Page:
February 28, 2007
GCRIO Program Overview
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FROM VOLUME 12, NUMBER 1, JANUARY 1999
SPECIAL REPORT ON INTERNATIONAL CONVENTIONS AND WORKSHOPS...
International Workshop on Deforestation
Global Workshop on Addressing the Underlying Causes of Deforestation and
Forest Degradation was held Jan. 18-22, 1999, in San Jose, Costa Rica. The
130 participants from 40 countries to consider proposals from the
Intergovernmental Panel on Forests (IPF) to act on the underlying causes
of deforestation. Working groups considered (1) the effects of trade and
consumption; (2) stakeholder participation and land tenure; (3) investment
policies, international aid, and financial flows; and (4) forest
valuation. The major proposals that came out of the working groups were:
- Increase awareness about the impacts on forests wrought by
production, consumption, and trade.
- Develop integrated national policies that promote sustainable
production and discourage unsustainable lifestyles and consumption.
- improve data collection and dissemination on production,
consumption, and trade in forest products.
- Develop better certification processes for forest products.
- Change the fundamental philosophy and framework of international
trade agreements so they promote environmental objectives, increase the
enforceability of human rights and environmental agreements, and balance
vested interests with those of other parts of civil society.
- Ensure the participation of indigenous peoples and local communities
in national and international negotiations.
- Collect and systematize traditional knowledge on sustainable
natural-resource management and establish technical- assistance centers
for indigenous peoples and local communities.
- Ensure consideration of social, cultural, and environmental impacts
prior to the approval of all economic activities in forests.
- Guarantee stakeholders equitable participation in decision-making.
- Link implementation with monitoring and adaptation.
- Require social and environmental impact assessments for investments
- Develop a U.N. forest-keeping mechanism.
- Develop corporate-accountability mechanisms.
- Adopt bank policies that forbid investment in or subsidization of
corporations that exploit natural and indigenous forests.
- Secure space for civil society in World Trade Organisation
- Establish independent review panels to monitor national, regional,
and international legal instruments.
- Support transparency and accountability.
- Increase access to decision-makers.
- Strengthen forest-related law enforcement.
- Improve the transparency of International Monetary Fund (IMF)
operations and promote the long-term sustainability of IMF
- Give environmental and social goals equal status with economic
- Encourage the major industrialized countries (the G-8) to pressure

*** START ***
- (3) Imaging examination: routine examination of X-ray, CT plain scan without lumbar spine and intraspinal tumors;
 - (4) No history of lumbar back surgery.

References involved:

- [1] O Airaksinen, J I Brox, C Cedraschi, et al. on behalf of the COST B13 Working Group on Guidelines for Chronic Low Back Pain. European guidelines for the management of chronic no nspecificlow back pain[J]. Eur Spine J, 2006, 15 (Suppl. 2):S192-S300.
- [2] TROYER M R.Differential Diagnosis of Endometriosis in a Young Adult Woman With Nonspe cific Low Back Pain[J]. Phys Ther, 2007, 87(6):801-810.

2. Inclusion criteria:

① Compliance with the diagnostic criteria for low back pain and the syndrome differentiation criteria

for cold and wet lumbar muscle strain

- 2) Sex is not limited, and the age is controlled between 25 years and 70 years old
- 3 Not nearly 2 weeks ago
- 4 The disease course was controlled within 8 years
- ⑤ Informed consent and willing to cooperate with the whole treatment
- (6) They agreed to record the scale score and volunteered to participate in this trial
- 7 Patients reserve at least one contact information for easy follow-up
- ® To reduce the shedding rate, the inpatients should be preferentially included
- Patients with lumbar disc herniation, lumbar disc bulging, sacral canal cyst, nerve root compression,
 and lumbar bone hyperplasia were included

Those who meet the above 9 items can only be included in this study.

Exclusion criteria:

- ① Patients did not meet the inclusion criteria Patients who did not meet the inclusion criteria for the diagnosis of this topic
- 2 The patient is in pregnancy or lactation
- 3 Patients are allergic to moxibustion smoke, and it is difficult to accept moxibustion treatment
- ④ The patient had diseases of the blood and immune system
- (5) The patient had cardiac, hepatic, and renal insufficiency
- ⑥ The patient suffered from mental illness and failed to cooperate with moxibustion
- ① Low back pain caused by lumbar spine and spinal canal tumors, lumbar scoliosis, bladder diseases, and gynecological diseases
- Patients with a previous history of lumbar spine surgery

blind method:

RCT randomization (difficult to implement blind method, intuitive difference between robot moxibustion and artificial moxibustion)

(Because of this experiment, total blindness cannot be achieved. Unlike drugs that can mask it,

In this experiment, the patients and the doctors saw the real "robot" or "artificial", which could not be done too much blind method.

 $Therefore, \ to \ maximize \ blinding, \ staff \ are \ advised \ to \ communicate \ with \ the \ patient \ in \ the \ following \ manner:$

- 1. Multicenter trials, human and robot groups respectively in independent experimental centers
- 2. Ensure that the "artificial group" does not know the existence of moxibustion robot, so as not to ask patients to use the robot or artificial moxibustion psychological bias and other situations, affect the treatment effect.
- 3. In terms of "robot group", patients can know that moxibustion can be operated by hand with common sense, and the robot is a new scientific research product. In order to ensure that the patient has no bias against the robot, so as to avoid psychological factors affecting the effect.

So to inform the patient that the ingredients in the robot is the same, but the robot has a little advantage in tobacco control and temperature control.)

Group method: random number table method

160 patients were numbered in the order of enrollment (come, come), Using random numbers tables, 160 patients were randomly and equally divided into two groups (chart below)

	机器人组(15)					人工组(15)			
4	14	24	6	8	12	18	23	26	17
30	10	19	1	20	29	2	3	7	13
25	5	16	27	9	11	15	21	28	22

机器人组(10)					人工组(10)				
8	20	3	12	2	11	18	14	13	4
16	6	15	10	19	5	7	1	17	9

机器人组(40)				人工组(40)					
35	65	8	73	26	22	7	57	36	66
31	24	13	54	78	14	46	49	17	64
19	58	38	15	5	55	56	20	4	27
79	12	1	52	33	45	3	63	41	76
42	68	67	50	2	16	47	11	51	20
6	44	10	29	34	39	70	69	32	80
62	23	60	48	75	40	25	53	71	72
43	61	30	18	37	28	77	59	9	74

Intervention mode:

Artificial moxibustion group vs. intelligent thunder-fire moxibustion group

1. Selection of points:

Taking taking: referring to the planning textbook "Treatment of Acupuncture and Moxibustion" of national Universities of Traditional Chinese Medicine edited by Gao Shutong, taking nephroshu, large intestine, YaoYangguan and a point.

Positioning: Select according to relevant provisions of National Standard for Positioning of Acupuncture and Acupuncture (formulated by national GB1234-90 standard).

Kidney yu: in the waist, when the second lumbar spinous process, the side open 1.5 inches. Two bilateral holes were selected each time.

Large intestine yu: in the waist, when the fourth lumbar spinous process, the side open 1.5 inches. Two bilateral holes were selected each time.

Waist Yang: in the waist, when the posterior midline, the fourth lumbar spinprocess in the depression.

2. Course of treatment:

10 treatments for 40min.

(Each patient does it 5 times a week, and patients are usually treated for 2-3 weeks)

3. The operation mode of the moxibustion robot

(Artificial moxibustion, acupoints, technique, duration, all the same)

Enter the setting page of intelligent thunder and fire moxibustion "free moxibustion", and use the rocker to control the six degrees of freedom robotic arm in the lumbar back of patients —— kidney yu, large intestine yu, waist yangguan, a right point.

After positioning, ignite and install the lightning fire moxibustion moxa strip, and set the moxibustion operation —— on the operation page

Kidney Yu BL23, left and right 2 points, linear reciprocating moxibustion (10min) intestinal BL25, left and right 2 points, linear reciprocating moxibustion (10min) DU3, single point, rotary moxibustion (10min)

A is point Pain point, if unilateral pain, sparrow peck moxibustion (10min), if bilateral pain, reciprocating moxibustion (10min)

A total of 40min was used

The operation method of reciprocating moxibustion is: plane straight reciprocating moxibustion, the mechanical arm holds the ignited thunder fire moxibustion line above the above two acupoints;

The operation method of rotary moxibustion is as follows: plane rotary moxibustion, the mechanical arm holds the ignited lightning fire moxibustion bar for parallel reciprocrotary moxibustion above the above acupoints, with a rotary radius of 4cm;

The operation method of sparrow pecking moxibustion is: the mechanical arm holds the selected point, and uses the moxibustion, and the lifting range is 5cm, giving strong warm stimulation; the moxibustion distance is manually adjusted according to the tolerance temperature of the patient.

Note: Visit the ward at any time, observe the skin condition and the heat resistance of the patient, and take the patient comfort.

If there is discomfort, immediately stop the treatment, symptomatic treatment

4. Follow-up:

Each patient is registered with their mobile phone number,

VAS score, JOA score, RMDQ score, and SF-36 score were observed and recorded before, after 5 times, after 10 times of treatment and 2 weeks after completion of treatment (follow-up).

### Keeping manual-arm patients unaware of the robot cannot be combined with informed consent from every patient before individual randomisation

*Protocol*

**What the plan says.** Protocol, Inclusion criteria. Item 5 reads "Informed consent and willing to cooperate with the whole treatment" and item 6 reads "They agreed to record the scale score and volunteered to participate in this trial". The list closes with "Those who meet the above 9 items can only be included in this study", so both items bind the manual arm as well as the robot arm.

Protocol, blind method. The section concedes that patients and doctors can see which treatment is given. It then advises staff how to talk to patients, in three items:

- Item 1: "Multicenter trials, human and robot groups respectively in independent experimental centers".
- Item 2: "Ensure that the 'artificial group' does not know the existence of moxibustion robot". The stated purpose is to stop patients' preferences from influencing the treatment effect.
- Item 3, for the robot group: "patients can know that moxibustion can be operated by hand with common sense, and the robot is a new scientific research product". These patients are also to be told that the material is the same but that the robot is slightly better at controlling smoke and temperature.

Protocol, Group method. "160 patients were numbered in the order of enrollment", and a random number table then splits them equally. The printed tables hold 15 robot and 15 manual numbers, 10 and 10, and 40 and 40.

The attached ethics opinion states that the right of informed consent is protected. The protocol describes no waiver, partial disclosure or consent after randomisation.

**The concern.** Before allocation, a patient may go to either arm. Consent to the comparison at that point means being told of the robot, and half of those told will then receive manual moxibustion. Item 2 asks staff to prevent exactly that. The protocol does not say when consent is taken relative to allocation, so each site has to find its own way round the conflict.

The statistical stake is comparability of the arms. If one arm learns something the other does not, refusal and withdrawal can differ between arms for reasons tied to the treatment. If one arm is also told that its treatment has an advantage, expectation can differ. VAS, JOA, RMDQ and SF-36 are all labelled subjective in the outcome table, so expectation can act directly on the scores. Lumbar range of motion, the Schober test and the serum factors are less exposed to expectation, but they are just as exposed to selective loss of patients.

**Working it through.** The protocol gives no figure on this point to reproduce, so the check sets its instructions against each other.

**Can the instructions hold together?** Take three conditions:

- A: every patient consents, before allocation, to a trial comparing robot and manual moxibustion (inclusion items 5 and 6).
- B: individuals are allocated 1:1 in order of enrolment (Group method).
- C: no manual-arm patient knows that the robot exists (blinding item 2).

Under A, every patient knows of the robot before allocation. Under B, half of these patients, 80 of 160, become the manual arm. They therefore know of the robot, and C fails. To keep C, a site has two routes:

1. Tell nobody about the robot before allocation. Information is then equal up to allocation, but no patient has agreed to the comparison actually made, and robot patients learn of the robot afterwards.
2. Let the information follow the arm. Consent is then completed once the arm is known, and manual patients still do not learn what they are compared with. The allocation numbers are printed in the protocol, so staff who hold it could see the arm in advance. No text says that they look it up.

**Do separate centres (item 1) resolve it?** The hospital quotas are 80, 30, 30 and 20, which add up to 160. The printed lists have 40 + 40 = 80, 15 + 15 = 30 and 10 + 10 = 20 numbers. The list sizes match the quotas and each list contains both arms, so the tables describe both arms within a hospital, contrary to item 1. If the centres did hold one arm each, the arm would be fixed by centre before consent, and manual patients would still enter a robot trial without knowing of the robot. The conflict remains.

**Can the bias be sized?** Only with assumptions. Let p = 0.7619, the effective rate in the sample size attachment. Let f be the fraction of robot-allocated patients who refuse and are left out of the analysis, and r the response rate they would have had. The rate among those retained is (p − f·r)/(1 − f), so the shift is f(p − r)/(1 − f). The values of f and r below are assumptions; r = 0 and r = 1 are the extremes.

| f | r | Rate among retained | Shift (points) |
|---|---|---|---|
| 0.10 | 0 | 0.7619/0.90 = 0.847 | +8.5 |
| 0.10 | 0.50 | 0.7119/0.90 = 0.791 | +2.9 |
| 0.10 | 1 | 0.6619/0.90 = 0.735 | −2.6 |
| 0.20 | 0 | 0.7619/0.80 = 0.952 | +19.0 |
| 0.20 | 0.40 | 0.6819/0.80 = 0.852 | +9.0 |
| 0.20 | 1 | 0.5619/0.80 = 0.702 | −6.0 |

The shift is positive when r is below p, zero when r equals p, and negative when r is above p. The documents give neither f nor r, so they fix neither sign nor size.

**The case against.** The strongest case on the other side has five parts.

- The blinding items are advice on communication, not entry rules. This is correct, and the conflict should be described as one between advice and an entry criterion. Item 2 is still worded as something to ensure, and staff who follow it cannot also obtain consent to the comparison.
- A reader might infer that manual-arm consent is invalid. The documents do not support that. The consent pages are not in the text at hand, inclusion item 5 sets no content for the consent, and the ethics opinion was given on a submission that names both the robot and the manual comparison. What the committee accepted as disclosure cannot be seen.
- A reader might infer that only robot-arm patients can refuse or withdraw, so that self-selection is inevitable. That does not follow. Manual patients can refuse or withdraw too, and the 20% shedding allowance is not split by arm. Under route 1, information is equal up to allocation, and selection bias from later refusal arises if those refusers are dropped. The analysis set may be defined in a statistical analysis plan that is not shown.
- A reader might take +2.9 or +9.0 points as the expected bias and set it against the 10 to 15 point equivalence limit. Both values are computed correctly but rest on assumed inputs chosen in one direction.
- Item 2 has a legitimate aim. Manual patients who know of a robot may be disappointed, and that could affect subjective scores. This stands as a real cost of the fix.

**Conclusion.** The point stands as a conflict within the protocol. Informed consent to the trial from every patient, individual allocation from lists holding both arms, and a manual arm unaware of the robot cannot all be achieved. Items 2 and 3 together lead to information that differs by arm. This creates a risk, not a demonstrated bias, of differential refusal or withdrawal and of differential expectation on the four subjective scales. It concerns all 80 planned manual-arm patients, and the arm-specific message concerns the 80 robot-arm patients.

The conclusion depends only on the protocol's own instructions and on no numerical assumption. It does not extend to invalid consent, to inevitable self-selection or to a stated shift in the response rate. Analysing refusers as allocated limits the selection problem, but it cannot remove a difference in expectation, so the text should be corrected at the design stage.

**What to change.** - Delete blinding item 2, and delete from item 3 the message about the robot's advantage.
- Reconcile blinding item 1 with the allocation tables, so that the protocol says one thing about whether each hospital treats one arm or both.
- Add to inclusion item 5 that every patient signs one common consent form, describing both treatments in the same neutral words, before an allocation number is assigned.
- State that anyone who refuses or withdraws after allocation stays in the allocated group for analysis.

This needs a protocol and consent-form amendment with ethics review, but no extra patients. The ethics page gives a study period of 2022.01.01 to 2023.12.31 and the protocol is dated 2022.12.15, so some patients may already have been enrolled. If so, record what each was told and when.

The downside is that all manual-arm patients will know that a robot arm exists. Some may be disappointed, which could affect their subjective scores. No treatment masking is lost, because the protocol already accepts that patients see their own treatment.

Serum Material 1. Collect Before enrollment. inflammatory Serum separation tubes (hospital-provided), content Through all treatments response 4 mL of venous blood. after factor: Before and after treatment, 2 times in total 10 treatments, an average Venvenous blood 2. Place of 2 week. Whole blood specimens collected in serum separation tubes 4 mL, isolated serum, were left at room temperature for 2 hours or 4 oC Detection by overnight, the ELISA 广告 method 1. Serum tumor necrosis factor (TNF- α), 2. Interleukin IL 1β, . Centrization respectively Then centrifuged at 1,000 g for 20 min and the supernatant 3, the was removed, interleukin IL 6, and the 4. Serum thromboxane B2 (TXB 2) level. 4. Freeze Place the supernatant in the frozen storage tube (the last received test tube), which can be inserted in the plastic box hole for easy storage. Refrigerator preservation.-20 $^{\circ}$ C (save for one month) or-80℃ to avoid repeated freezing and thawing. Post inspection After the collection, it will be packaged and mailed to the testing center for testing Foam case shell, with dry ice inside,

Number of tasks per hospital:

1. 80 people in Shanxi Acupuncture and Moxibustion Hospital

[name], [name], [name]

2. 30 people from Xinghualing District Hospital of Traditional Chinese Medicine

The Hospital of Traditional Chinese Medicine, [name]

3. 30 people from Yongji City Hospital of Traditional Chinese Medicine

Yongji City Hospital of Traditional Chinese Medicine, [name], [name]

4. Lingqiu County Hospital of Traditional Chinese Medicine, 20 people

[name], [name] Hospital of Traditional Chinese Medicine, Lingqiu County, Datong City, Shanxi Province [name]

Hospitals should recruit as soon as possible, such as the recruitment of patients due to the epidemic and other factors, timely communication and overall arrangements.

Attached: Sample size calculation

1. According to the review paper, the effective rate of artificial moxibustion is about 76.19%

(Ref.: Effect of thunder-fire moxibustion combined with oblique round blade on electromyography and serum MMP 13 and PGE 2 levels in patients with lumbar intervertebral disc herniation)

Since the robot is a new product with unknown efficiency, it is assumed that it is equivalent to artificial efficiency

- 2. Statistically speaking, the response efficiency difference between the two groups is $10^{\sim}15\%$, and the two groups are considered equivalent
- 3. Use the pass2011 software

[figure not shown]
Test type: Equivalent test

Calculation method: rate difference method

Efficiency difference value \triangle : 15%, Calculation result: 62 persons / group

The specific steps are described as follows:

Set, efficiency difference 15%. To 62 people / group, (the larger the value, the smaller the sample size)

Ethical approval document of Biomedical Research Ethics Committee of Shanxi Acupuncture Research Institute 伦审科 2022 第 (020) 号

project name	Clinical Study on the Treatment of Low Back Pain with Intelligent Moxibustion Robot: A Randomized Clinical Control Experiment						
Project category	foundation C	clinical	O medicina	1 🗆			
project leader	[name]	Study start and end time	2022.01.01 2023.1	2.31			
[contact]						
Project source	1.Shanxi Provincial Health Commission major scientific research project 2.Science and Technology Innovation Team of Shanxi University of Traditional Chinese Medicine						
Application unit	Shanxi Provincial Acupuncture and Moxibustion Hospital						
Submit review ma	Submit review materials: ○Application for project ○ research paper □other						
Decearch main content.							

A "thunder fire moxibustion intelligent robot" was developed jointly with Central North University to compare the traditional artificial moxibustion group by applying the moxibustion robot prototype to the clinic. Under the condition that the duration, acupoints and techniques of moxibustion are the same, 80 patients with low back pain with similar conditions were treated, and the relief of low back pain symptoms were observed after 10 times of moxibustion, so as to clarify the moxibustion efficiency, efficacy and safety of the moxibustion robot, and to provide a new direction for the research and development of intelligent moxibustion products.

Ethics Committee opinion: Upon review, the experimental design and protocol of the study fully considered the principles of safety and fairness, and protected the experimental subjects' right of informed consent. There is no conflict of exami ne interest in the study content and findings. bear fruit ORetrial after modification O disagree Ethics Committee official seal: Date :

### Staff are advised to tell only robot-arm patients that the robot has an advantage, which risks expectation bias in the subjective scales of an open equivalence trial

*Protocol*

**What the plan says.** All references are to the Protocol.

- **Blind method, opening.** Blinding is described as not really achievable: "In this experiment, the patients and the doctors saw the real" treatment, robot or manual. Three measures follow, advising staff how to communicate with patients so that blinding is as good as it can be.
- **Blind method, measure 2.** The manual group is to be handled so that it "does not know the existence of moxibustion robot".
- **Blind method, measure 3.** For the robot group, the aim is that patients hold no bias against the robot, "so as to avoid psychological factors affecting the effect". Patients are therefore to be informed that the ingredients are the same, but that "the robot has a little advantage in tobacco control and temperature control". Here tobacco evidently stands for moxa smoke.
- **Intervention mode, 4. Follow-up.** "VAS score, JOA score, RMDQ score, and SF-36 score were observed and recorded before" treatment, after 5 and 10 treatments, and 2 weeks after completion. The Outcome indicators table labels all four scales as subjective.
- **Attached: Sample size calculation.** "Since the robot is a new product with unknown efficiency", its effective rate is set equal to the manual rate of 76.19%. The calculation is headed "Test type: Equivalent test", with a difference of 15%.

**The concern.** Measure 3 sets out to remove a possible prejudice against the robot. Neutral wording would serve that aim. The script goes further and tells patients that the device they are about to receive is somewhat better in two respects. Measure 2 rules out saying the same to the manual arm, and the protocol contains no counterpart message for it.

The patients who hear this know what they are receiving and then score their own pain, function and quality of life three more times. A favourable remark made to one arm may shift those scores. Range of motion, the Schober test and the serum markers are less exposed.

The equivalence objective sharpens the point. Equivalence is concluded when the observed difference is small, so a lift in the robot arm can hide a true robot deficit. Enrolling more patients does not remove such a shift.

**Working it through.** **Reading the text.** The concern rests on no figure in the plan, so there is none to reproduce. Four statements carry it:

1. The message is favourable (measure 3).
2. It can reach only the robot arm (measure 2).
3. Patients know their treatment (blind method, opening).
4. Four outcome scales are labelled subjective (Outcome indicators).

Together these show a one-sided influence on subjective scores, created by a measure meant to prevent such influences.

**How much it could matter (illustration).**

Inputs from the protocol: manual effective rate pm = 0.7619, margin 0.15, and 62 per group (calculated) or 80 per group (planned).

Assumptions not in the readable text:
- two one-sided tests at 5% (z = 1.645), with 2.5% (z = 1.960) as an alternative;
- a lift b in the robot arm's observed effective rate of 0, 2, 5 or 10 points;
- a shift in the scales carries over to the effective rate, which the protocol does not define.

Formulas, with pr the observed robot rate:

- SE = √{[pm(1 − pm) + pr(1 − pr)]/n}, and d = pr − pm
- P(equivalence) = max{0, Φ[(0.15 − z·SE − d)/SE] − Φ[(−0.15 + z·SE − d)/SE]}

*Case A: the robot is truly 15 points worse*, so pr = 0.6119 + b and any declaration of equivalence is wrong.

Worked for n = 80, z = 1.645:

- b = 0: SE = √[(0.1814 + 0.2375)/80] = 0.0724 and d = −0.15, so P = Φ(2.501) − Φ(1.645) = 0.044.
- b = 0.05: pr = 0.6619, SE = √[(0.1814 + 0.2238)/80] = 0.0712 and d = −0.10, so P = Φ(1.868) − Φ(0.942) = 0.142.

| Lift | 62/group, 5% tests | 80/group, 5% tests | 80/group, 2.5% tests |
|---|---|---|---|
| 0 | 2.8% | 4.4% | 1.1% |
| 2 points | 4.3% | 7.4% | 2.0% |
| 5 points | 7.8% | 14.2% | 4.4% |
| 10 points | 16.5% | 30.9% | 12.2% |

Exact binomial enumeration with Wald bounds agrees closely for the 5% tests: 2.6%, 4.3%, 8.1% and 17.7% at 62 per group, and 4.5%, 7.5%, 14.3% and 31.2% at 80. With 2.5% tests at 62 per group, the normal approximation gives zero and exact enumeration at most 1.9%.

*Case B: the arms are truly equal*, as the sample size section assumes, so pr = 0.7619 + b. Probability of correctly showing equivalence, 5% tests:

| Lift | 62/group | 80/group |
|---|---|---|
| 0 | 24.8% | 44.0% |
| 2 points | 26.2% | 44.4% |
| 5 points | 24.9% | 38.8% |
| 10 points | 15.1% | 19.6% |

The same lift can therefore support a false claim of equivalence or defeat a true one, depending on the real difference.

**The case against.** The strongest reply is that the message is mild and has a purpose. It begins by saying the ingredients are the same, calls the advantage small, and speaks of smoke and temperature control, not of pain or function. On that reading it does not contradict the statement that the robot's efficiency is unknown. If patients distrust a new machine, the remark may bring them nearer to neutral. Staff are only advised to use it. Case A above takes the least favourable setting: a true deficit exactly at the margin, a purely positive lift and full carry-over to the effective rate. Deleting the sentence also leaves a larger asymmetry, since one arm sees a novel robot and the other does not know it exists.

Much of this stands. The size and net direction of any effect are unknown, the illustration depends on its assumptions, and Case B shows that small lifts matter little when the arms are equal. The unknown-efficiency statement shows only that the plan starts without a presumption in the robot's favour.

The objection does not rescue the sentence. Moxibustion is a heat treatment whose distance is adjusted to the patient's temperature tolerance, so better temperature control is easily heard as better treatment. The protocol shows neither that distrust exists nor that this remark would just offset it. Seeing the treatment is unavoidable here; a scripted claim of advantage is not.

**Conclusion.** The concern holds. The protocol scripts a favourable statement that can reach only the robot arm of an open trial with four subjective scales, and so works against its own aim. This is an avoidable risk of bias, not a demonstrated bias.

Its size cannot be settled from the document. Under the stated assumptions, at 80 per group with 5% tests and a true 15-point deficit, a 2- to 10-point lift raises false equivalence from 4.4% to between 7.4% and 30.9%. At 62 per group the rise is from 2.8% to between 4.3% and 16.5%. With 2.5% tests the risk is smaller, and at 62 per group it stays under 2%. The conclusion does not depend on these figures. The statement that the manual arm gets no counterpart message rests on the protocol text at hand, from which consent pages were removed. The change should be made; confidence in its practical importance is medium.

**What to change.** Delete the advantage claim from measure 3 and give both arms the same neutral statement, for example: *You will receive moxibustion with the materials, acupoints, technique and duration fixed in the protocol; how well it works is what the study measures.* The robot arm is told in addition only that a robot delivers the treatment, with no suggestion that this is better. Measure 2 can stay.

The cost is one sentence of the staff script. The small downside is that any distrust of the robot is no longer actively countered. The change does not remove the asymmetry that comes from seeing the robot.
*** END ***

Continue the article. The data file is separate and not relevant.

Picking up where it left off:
multilateral development banks, particularly the Asian Development Bank
and its donor governments, to ensure sustainable forest management.
- Explore the role of debt service in contributing to deforestation.
- Encourage the U.N. Development Programme to broaden its support of
- Strengthen cross-sectoral coherence in policies and initiatives that
- Change the Food and Agriculture Organisation definitions on forests
to eliminate discrimination between developed and developing countries
and to incorporate the ecosystem approach and measurements of forest
- Establish an international research program to assess all forest
goods, services and values.
- Create a separate research programme on traditional forest-related
- Develop criteria and indicators for sustainable forest management
that include ecological, economic, social, and cultural criteria useful
for decision making.
- Develop national forest plans that include reserves, community
forestry projects, forest restoration, and sustainable forest management
criteria and indicators to guide development and implementation, along
with legal and economic instruments to protect biodiversity.
- Conduct comparative studies on national legislation that affects
forest biodiversity to improve legislation.
- Perform social and environmental impact assessments prior to
The Report of the Global Workshop, consisting of a compilation
of the objectives, actions, and actors identified by the working groups,
was submitted to the Intergovernmental Task Force on Forests and the
United Nations Environment Programme for presentation to the U.N.
Secretary-General and to other parties that have an interest in the
deforestation process, such as the World Bank.
This workshop will be followed by regional consultations and a final
meeting in Canada in the year 2000. A comprehensive summary of this
meeting is available at
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Index of Abbreviations